December 14th, 2010

Gil Marsh cover

Apples and oranges

Tobias Buckell points out that although in the last year we have talked about a global recession, the economies in Asia and Africa have been doing just fine, overall. Growth rates are positive, even robust. And, importantly, they hold 75% of the world population. The reporting on the subject has equated a worldwide recession with a lack of worldwide growth. Yet growth is occurring.

Certainly that is a quick way to realize what a tiny keyhole ‘worldwide’ reporting is looking through, in many ways.

Though I agree that the reporting has been biased towards the negative, it's still the case that even if 75% of the world population experiences growth, the world can still be in a recession. That's because the world economy and the world population are two different things. Worldwide, a large population does not necessarily correspond to a large economic output.

The word “recession” refers to the shrinking of an economy--so when you're talking about a worldwide recession, you need to look at the worldwide economy.

Using 2009 numbers (which I concede are outdated, since China has outstripped Japan, among other things), the combined economies of every single country in Asia and Africa only account for approximately 30% of the world economy. The combined total of the United States and Europe account for 54%.*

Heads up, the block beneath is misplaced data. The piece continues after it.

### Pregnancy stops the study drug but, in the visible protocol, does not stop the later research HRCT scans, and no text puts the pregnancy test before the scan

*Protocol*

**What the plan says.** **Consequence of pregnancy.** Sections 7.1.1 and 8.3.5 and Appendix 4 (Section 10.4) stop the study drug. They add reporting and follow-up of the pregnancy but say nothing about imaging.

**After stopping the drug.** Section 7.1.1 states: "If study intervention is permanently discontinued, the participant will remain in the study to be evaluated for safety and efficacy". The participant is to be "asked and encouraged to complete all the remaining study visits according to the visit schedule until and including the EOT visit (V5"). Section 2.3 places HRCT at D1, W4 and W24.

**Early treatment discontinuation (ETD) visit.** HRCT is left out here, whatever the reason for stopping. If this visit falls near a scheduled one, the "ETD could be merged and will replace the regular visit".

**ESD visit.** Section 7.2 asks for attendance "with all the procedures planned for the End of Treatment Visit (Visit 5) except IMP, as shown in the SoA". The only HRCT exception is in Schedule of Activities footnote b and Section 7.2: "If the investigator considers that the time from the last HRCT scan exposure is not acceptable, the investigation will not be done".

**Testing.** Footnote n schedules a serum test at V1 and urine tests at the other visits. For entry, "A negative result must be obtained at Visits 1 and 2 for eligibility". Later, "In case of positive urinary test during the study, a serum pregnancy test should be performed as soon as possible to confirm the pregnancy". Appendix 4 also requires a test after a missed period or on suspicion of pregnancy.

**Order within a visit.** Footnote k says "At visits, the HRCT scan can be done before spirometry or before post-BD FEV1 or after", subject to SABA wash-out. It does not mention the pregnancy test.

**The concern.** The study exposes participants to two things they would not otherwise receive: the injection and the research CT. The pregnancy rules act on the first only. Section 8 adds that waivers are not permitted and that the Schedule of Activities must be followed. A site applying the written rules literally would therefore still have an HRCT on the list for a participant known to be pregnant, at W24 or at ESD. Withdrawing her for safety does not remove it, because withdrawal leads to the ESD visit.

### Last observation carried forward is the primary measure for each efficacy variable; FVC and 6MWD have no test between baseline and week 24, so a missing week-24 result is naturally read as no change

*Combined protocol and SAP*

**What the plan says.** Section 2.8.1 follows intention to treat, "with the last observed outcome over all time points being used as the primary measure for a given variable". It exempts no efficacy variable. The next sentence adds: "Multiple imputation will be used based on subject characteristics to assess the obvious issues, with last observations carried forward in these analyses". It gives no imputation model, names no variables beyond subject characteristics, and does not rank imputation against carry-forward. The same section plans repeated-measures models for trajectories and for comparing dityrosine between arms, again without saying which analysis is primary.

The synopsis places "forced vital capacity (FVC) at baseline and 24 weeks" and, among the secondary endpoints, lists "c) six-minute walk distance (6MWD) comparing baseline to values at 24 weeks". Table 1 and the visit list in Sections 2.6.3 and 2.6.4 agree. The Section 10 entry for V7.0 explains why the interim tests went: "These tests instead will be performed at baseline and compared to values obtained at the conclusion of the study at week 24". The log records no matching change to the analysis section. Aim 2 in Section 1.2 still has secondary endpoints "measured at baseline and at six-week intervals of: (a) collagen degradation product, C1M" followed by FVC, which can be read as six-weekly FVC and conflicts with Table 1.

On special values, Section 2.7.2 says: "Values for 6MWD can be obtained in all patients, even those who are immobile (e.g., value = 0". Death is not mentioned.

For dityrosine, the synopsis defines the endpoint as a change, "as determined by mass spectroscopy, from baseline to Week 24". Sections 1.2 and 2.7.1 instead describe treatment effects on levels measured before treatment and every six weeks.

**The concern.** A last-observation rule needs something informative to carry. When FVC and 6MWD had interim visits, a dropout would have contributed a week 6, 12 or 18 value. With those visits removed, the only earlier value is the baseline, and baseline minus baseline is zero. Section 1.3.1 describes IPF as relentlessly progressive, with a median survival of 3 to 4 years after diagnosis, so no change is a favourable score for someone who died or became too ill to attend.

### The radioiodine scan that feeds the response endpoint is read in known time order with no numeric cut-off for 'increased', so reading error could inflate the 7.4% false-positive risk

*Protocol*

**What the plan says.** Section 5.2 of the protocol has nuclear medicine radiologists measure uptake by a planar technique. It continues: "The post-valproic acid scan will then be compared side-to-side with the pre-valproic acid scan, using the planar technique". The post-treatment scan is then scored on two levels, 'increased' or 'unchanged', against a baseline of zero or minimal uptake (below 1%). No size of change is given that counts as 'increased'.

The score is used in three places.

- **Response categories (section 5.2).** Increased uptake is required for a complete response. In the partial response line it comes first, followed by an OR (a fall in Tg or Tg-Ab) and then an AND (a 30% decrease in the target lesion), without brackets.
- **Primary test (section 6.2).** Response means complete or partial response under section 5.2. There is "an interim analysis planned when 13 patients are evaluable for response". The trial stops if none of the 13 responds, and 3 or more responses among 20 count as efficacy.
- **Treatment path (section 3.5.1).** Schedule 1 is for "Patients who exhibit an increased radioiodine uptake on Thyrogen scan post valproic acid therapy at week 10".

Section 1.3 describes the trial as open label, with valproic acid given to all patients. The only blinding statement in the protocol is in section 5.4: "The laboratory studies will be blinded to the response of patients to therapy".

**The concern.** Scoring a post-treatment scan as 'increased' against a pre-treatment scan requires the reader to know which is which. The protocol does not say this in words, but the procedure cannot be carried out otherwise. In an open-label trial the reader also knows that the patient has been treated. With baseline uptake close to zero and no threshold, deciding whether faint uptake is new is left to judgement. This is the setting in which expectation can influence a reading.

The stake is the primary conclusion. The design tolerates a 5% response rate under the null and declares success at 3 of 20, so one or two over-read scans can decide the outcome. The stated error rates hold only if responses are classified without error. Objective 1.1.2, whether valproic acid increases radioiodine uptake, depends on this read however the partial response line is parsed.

So if the U.S. and Europe are in recession, at least 54% of the world economy is shrinking. That's a whole lot of economic loss worldwide. If  the shrinking becomes severe enough, then the loss becomes more than what Asia and Africa can make up, even doing well. (For the math nerds: just to keep the economy in balance, i.e. neither growing nor in recession, for each percent of economic loss experienced by the U.S. and Europe, Asia and Africa would have to grow 1.8%. At a 2% shrinking level, there'd need to be a 3.6% economic growth. At 3% we reach a whopping 5.4% growth. That's darned hard to accomplish.)

Of course folks in the growing economies of Asia and Africa may not feel the effects of the worldwide recession--recessions do not affect everyone in the same way. But that doesn't negate that a worldwide recession may in fact be occurring.

Are our news outlets emphasizing the negative at the expense of the positive? Unfortunately, they tend to do that.

* I note that, left out of this discussion, are the economies of Canada, Mexico, the countries in Central and South America, Australia, New Zealand, and a smattering of small islands. They make up approximately 16% of the world economy.